Corrupt former minister Gordon Nuttall should be jailed for up to 14 years for selling the integrity of Queensland, a court has been told.

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Nuttall, 57, was last month found guilty of five perjury charges and five counts of official corruption.

During a sentencing hearing in the Brisbane District Court on Thursday, prosecutor Ross Martin, SC, said Nuttall had “sold the integrity of the state”.

“In truth it’s clear that corruption contaminated his entire career as a minister, and had its roots even before then,” Mr Martin said.

He said Nuttall deserved the maximum sentence of 14 years, cumulative on the seven-year sentence he’s already serving for receiving secret commissions.

Nuttall’s barrister John Rivett argued his client should receive a seven-year concurrent sentence, which would mean he would serve no additional time.

He argued that even though Nuttall championed the interests of his friend, businessman Brendan McKennariey, he did not overtly abuse government process.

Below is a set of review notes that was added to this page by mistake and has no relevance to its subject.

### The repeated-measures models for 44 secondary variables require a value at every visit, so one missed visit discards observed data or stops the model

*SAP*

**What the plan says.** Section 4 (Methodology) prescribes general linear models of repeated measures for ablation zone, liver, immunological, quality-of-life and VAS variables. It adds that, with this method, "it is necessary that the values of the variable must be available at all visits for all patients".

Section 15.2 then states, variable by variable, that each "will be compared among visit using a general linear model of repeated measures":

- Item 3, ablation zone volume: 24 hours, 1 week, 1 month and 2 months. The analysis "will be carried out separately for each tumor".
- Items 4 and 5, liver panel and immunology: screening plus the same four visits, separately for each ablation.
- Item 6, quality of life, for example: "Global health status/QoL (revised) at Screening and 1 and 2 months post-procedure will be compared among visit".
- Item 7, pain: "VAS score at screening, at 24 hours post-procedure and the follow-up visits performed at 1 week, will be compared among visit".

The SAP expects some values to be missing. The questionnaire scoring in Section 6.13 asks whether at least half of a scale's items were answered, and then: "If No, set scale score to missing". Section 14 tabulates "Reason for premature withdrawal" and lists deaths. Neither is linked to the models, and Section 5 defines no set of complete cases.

“My client, even though he promoted Mr McKennariey as a person with whom the government could contract, he then insisted the proper processes be carried out by government in terms of negotiating these contracts,” he said.

During his second corruption trial earlier this year, the court was told that between October 1998 and April 2006, Nuttall corruptly received $17,200 in payments while he was the Queensland minister for industrial relations and health from Mr McKennariey.

The crown contended he received a further $130,000 after his term with the government ended.

In return for the payments, Nuttall used his ministerial influence to help Mr McKennariey win government contracts.

The perjury charges related to testimony given to the Crime and Misconduct Commission in September 2006.

Judge Kerry O’Brien adjourned sentencing until December 16.

Outside court, Nuttall’s son Andrew said he would not comment on the matter until the date of sentence.

Premier Anna Bligh, once a staunch supporter of Nuttall, said she hoped Judge O’Brien would “throw the book” at her former colleague.

“I think we’ve seen evidence brought before the court, which satisfied a jury, that Mr Nuttall has been involved in dishonesty for a number of years,” she said.

“That’s nothing short of a disgrace and frankly, I hope they throw the book at him.”